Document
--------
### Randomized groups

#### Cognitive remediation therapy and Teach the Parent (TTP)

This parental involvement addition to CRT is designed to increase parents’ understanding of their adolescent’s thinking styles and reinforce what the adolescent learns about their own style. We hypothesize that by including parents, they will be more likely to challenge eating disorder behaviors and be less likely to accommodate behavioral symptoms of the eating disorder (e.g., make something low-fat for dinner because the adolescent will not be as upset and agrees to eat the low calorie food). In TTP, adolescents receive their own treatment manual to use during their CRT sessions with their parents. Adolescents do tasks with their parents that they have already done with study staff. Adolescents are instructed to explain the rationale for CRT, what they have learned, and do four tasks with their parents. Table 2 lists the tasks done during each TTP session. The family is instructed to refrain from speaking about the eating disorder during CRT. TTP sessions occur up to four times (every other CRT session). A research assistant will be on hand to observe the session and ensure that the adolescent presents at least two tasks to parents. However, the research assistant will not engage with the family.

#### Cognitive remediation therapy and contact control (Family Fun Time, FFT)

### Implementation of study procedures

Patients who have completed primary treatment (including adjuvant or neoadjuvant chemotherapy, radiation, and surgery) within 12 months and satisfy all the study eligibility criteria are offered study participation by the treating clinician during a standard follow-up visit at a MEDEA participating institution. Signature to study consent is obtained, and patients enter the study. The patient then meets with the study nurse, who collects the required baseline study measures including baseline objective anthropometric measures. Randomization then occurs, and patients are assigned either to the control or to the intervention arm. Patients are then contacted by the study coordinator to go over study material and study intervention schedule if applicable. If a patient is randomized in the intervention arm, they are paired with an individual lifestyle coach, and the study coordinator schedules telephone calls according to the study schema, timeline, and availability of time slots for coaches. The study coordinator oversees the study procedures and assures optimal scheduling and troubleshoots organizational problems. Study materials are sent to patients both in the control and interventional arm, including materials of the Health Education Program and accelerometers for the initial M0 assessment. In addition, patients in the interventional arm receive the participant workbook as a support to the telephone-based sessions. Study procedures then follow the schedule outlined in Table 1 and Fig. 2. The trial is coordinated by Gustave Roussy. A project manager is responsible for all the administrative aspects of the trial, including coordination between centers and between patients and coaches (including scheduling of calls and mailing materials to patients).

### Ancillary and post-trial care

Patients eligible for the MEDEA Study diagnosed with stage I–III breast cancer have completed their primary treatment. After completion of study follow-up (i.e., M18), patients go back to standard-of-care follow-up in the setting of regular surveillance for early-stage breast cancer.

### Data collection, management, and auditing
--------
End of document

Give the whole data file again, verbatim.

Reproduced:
### Randomized groups

#### Cognitive remediation therapy and Teach the Parent (TTP)

This parental involvement addition to CRT is designed to increase parents’ understanding of their adolescent’s thinking styles and reinforce what the adolescent learns about their own style. We hypothesize that by including parents, they will be more likely to challenge eating disorder behaviors and be less likely to accommodate behavioral symptoms of the eating disorder (e.g., make something low-fat for dinner because the adolescent will not be as upset and agrees to eat the low calorie food). In TTP, adolescents receive their own treatment manual to use during their CRT sessions with their parents. Adolescents do tasks with their parents that they have already done with study staff. Adolescents are instructed to explain the rationale for CRT, what they have learned, and do four tasks with their parents. Table 2 lists the tasks done during each TTP session. The family is instructed to refrain from speaking about the eating disorder during CRT. TTP sessions occur up to four times (every other CRT session). A research assistant will be on hand to observe the session and ensure that the adolescent presents at least two tasks to parents. However, the research assistant will not engage with the family.

#### Cognitive remediation therapy and contact control (Family Fun Time, FFT)

### Implementation of study procedures

Patients who have completed primary treatment (including adjuvant or neoadjuvant chemotherapy, radiation, and surgery) within 12 months and satisfy all the study eligibility criteria are offered study participation by the treating clinician during a standard follow-up visit at a MEDEA participating institution. Signature to study consent is obtained, and patients enter the study. The patient then meets with the study nurse, who collects the required baseline study measures including baseline objective anthropometric measures. Randomization then occurs, and patients are assigned either to the control or to the intervention arm. Patients are then contacted by the study coordinator to go over study material and study intervention schedule if applicable. If a patient is randomized in the intervention arm, they are paired with an individual lifestyle coach, and the study coordinator schedules telephone calls according to the study schema, timeline, and availability of time slots for coaches. The study coordinator oversees the study procedures and assures optimal scheduling and troubleshoots organizational problems. Study materials are sent to patients both in the control and interventional arm, including materials of the Health Education Program and accelerometers for the initial M0 assessment. In addition, patients in the interventional arm receive the participant workbook as a support to the telephone-based sessions. Study procedures then follow the schedule outlined in Table 1 and Fig. 2. The trial is coordinated by Gustave Roussy. A project manager is responsible for all the administrative aspects of the trial, including coordination between centers and between patients and coaches (including scheduling of calls and mailing materials to patients).

### Ancillary and post-trial care

Patients eligible for the MEDEA Study diagnosed with stage I–III breast cancer have completed their primary treatment. After completion of study follow-up (i.e., M18), patients go back to standard-of-care follow-up in the setting of regular surveillance for early-stage breast cancer.

### Data collection, management, and auditing